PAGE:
Bill Schultheis, The Coffeehouse Investor

“I don’t understand investing; I just manage the checkbook.”

A woman shared this comment with me a while back, and it got me thinking about how traditional gender roles relate to personal finance. Women have long been viewed as managers of the checkbook, along with the budgeting and purchasing of household goods, while men take a more active role in managing the household’s portfolio.

That notion, to me, is misguided. So I quickly responded to the woman, “Managing the checkbook is what investing is all about!”

OK, maybe it isn’t quite that simple, but I wanted her to know that the financial decisions we make in our everyday lives are much more important than trying to pick a few top-performing stocks and mutual funds.

Unfortunately, Wall Street, long a male-dominated industry with a condescending tone to boot, has led people to believe otherwise. With the prevalence of self-directed 401k retirement plans, financial literacy is more important than ever. This is especially true for women. According to the U.S. Census Bureau, the median age of women when widowed is 59.4. With a life expectancy of 81, as pegged by the World Health Organization, many women should prepare to run their finances alone for two decades.

Financial literacy should begin not with a stock-picking assignment in high school, but with a renewed emphasis on the importance of “managing a checkbook” and the impact of day-to-day financial choices over one’s lifetime.

Women like the one mentioned above need not be intimidated by investing. Wall Street has a way of making our investment decisions more complicated than they need to be by bombarding clients with Monte Carlo simulations, standard deviations, 12b-1 fees, and Smart Beta funds. This information overflow either turns people away from investing, or lures them into seeking out and receiving the wrong type of financial guidance.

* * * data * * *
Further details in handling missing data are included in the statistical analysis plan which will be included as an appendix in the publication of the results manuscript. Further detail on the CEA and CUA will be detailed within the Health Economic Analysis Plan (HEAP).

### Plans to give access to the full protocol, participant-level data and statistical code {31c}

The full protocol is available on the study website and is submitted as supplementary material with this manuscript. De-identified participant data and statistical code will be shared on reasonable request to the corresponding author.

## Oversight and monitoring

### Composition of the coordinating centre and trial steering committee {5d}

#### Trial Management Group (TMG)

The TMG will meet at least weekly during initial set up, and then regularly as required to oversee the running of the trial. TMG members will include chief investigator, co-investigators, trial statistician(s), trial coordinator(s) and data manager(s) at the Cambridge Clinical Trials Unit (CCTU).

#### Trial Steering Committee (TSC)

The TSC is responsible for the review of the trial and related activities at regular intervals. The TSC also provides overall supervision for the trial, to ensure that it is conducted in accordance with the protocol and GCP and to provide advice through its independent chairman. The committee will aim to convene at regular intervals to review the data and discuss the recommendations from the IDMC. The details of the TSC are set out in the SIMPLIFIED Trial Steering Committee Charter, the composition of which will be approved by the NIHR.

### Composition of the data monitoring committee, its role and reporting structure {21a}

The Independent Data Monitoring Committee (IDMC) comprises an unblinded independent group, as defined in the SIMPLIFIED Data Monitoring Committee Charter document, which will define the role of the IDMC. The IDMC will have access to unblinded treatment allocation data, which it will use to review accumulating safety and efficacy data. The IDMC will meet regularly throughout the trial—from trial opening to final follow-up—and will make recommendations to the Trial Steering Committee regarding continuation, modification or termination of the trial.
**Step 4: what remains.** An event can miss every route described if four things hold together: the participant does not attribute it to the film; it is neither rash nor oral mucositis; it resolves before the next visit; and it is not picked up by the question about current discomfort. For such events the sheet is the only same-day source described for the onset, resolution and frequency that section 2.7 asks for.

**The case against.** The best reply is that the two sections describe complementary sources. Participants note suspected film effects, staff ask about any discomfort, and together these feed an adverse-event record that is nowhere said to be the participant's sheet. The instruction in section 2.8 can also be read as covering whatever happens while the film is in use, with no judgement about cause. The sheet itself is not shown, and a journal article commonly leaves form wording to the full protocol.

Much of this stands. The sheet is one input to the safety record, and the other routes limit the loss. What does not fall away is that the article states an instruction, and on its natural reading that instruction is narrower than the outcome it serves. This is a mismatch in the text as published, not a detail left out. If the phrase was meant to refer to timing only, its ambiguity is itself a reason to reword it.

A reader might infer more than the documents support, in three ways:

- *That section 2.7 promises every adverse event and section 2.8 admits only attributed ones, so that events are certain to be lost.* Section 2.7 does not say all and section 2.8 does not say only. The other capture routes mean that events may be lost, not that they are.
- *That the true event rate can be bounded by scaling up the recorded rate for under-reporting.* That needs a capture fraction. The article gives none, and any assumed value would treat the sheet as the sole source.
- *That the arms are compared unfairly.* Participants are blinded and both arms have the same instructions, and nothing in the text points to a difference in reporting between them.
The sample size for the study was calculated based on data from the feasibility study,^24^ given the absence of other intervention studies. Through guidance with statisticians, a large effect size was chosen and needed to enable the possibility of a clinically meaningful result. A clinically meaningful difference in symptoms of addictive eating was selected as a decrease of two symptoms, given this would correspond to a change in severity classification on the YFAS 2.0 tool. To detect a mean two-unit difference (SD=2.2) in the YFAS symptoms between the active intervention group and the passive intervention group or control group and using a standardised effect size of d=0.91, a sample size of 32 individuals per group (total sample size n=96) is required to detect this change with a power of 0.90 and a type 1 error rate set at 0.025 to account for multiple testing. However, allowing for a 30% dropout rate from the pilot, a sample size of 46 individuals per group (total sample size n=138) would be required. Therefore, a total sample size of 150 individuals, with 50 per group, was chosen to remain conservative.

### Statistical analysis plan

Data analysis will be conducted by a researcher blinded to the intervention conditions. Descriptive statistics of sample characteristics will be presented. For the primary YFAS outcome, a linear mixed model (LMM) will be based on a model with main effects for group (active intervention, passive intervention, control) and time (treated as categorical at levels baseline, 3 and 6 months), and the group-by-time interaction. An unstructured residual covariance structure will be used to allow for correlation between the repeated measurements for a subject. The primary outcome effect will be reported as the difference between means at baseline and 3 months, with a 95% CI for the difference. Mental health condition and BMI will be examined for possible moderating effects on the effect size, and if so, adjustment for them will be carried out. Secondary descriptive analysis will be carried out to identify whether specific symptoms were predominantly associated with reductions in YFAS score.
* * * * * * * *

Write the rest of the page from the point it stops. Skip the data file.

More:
Fortunately, the least-intimidating portfolio is often the best-performing: one that consists solely of index and passively managed funds. From a performance standpoint, approximating the markets’ returns over your lifetime is all you should expect from your portfolio. Amid the inevitable bull and bear markets, this approach gives you complete confidence that you have made the right selection with your investments. No second-guessing yourself, especially during market declines when a stockbroker is whispering in your ear, “You can do better than that.”

Another benefit of adopting a Coffeehouse-type portfolio is that it minimizes, if not completely eliminates, the investing topic from discussion when working with a financial advisor. You can actually discuss what matters to you.

Over a lifetime, we will encounter numerous decisions that will have a significant impact on our financial well-being. For example, what is a healthy allocation between stocks and bonds? Am I saving enough? Am I properly insured? Should I pay off my mortgage? When should I take Social Security? Do I have an intelligent drawdown rate of my portfolio in place during retirement?

Addressing these types of questions, either by yourself or with a professional, is made easier when you aren’t dwelling on the one thing Wall Street loves to dwell on: the performance of your portfolio compared to the markets.

Taking charge of your financial future can seem like a daunting task. It doesn’t have to be.

This article originally appeared in the July 2016 issue of “425 Business.”